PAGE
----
Solving Real-World Problems
|Purity for purity's sake is of little use to the professional programmer.|
One of the drawbacks of C++ is its complexity; simplicity was an important design goal for C#.
It's possible to go overboard on simplicity and language purity but purity for purity's sake is of little use to the professional programmer. We therefore tried to balance our desire to have a simple and concise language with solving the real-world problems that programmers face. We've also kept in mind the difference between class author complexity and class consumer complexity; if adding complexity in the author's world simplifies the consumer's world significantly it's worth considering. (See Sidebar: Inside the C# Design Team
Value types, operator overloading and user-defined conversions all add complexity to the language, but allow an important user scenario to be tremendously simplified.
We also elected to allow the user to perform some pointer-based operations from within C#. Because such operations can't be verified by the runtime to be type-safe, they are known as unsafe operations and the runtime only allows them to be executed if the code is fully trusted. Full trust is only granted to code that is local to the machine, so if such code is part of a Web page or on a network share, it won't run. The ability to use unsafe code isn't a commonly-used feature but, in some cases, it's critical to get the performance you need or to interoperate with existing code.
The .NET Runtime also provides solutions to important real-world problems. One of the perennial problems with software running on Windows is "DLL Hell," which occurs when one version of software installs a different version of a DLL that another program depends on. The problem is solved in the .NET world by adding version information to an assembly. This allows different versions of the same assembly to co-exist "side-by-side" on the same system and programs only use the version they were built and tested against.
In addition, multiple versions of the runtime can exist on the same machine with each program using the version is was built and tested for. These side-by-side features make code much more robust.
Another important problem addressed by .NET Developer Platform is the use of existing code. The last thing most programmers want to do is to take existing, well-debugged code and port it to another language. The runtime provides interop features that enable .NET code to use existing COM components or code contained in DLLs, and the Managed Extensions to C++ enable the user to mix new managed code with existing unmanaged C++ code.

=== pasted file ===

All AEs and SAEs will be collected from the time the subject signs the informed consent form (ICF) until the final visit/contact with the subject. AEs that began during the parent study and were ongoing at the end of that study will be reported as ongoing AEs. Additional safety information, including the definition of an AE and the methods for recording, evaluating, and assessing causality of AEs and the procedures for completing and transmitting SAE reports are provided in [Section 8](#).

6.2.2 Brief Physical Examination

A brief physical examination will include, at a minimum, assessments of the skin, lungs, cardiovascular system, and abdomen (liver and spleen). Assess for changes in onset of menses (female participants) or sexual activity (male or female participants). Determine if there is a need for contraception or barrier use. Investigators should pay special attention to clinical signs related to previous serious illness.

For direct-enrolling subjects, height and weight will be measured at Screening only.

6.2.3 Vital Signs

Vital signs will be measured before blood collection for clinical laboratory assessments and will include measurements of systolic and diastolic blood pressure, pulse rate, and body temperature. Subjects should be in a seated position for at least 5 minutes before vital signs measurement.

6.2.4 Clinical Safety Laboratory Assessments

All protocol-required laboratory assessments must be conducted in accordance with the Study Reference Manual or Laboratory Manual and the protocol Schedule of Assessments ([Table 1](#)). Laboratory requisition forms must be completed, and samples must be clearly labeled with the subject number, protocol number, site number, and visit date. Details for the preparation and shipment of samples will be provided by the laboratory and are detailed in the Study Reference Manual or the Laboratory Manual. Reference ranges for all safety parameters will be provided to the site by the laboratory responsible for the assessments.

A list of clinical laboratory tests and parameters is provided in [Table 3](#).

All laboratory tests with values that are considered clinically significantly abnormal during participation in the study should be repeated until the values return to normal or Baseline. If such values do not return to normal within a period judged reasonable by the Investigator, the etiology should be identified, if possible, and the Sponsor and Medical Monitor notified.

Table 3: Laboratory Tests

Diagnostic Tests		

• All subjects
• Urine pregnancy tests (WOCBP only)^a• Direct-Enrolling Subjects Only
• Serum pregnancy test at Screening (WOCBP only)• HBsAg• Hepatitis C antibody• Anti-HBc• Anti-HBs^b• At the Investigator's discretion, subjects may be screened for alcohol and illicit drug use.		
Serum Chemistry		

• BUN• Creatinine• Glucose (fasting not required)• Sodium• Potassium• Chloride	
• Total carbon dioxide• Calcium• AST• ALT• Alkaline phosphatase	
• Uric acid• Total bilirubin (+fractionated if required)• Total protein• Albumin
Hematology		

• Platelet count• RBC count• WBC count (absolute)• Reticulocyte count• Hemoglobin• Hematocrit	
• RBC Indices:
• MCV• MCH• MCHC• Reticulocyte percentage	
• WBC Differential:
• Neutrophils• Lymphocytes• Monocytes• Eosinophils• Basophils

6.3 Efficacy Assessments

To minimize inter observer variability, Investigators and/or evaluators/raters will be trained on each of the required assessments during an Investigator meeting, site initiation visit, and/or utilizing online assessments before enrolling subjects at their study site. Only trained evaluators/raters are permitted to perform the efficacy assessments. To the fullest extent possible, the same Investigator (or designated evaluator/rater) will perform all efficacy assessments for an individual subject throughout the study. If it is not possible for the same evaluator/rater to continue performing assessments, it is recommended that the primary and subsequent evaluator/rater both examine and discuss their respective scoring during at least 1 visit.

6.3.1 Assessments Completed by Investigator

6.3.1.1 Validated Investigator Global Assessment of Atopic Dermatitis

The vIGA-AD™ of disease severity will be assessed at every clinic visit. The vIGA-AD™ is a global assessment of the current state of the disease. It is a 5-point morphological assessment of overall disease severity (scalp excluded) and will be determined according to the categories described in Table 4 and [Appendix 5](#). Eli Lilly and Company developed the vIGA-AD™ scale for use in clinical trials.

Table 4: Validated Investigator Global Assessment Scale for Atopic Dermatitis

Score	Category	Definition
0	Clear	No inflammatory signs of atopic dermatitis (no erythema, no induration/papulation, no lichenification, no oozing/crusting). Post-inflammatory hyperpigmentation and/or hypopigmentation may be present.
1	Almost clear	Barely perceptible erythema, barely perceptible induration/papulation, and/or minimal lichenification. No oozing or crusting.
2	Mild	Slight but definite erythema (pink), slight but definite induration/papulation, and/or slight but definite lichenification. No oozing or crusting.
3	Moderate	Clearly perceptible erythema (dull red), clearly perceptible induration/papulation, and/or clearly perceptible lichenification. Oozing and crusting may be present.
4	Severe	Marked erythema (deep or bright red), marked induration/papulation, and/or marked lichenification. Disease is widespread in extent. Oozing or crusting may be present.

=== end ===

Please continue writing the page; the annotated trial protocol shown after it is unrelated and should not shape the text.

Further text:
While we didn't want to make wholesale changes to the C++ syntax, we did do a bit of tweaking to make the programmer's job easier. One of the areas we addressed was how programmers deal with arrays and collections. One of the most common tasks is traversing the elements of an array. Here's a bit of code I've written thousands of times:
for (int i = 0; i < arr.Count; i++)
string s = (string) arr[i];
// use s here
As I write that loop, there are a number of decisions that I make. First, I need to choose the name for a loop index. When I choose that name, I have to do a mental check to make sure I'm choosing a name I have not used before. Next, I have to set the termination condition. I have to remember what I'm iterating over and remember how to figure out how long it is. In the body of the loop, I have to remember the array and index names again and the type of the array elements.
The only two important pieces of information are the name of the array and the type of the array elements. The rest is just busy work that the programmer has to spend time on. C# adopts the foreach construct found in languages such as Perl, which simplifies the code to:
foreach (string s in arr)
// use s here
The foreach construct doesn't require anything extra; each piece of information is only mentioned once. This not only makes it much harder to make a mistake but it also makes it clear what the code does. Foreach also enables iterating over types such as database cursors, which have no count or method of indexing.
C# also makes it easier to use primitive types in collections. To be able to use a value type such as int in a collection, you need some way to convert it to a reference type. In Java, this is done by using a wrapper class, so that storing an int requires putting it inside an Integer class instance, and that instance is then added to the collection. In this example, four integers are put into a Vector, and then printed out:
Vector vec = new Vector();
for (int i = 0; i < vec.size(); i++)
In C#, the same operation is performed automatically through boxing. Whenever a value type is used in a situation where the type object is required, a reference-type box is automatically generated, which simplifies the user code. In this example, there's no need to manually wrap the integer values or extract them out.
ArrayList arr = new ArrayList();
for (int i = 0; i < arr.Count; i++)
C# also addresses some C++ constructs that have led to common errors. A common error in C++ code is to write:
if (count = 5)
Where "=" is used instead of "==". Under the C# rules, the expression in an if statement must evaluate to true or false, so the preceding code generates an error.